Indian ride-hailing company Ola is completely shutting bus unit Ola Shuttle after scaling it down in several cities in recent weeks, people directly familiar with the matter told VCCircle.
The development comes as a surprise as it comes on the heels of Ola raising massive amount of funding, making its international foray and acquiring the local business of food delivery platform Foodpanda in recent months.
According to Ola Shuttle customers, bus operators and company employees, Ola has terminated its bus services on many routes across the National Capital Region, Mumbai, Kolkata and Hyderabad.
Ola, operated by ANI Technologies Pvt. Ltd, informed customers in these and some other cities about the termination of services in the last week of January that services in their areas would cease by 3 February. Many affected commuters on Ola Shuttle buses received messages the company would refund all their pre-paid passes to its wallet Ola Money.
The company also told bus operators in these areas that their services would not be required after 2 February and that the drivers must submit their smartphones, GPS devices and cameras by this week. In a letter to the operators, the company said it would compete full and final settlement with operators by 17 February.
When asked about the decision to shut its bus services, an Ola spokesperson said via email the company is “rebalancing” its portfolio of offerings.
“Our plan is to further strengthen a range of other in-city commuting alternatives for added customer convenience. The plan includes expansion and focus on new and emerging categories like Autos, Share, and opportunities such as electric vehicles and advanced in-vehicle technologies,” the spokesperson said.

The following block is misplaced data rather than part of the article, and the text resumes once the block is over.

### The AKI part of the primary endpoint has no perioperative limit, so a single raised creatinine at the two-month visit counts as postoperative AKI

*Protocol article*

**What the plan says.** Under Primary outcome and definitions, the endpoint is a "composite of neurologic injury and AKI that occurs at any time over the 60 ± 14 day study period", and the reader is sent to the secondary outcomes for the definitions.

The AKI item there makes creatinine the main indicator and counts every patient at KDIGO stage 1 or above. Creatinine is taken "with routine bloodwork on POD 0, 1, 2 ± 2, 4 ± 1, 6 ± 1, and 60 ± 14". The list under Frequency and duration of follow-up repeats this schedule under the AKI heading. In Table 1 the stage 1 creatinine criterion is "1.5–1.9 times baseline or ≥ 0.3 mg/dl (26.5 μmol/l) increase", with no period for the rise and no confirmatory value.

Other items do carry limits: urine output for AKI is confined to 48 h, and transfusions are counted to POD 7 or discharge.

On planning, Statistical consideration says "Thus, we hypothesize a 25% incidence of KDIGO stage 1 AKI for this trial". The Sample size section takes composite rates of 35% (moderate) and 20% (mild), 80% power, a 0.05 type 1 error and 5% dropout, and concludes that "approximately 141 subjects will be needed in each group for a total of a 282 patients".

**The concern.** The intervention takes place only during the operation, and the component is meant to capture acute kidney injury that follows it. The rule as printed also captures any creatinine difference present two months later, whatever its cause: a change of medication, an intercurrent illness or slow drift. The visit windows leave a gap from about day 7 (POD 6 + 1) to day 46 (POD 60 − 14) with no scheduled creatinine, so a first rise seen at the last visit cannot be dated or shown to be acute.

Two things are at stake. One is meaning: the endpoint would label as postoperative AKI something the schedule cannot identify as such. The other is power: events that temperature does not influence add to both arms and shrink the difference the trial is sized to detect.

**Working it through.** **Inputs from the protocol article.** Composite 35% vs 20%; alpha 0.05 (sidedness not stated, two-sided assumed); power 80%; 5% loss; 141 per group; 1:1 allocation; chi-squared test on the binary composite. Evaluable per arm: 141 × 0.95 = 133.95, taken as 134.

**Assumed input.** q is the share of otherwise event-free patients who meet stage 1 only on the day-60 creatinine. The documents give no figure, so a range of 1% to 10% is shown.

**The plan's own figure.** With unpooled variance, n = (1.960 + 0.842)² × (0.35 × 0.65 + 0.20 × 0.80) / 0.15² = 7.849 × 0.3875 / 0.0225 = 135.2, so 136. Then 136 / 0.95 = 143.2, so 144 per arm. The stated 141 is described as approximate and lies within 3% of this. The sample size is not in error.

Ola, founded by Bhavish Aggarwal and Ankit Bhatti, had launched its bus service in 2015 and expanded it rapidly across 10 cities: Mumbai, Kolkata, Delhi-NCR, Pune, Hyderabad, Nagpur, Jaipur, Chennai, Guwahati and Bengaluru.
As part of an aggressive growth strategy, Ola offered hefty discounts to commuters and bigger rates to bus operators compared to the much-less-funded startups operating in this segment such as Shuttl, ZipGo and Cityflo.
The app-based bus service has proven a tough space with startups often running into troubles with regulatory authorities and public transport services. However, some companies through investor backing have scaled well in the past couple of years.
Shuttl, for instance, raised $20 million from Lightspeed Ventures, Sequoia and Times Internet in December 2015 while ZipGo raised $5 million from Omidyar Network and Ventureast. Cityflo, seed-funded by IDG Ventures, operates in Mumbai.
Ola, with its big cash chest and large customer base from the ride-hailing service, had been mounting competitive pressure on these smaller rivals.
The withdrawal of the bus service is in sharp contrast to a slew of expansion initiatives, especially after it raised $1.1 billion from China’s Tencent Holdings, Japan’s SoftBank Group and others in October 2017.
Only last week, Ola had announced the launch of its services in Australia in what could be the start of its international drive in the fight against main cab-hailing rival Uber Technologies Inc. In December 2017, Ola agreed to acquire the India business of online food delivery firm Foodpanda, committing to invest $200 million in the unit.
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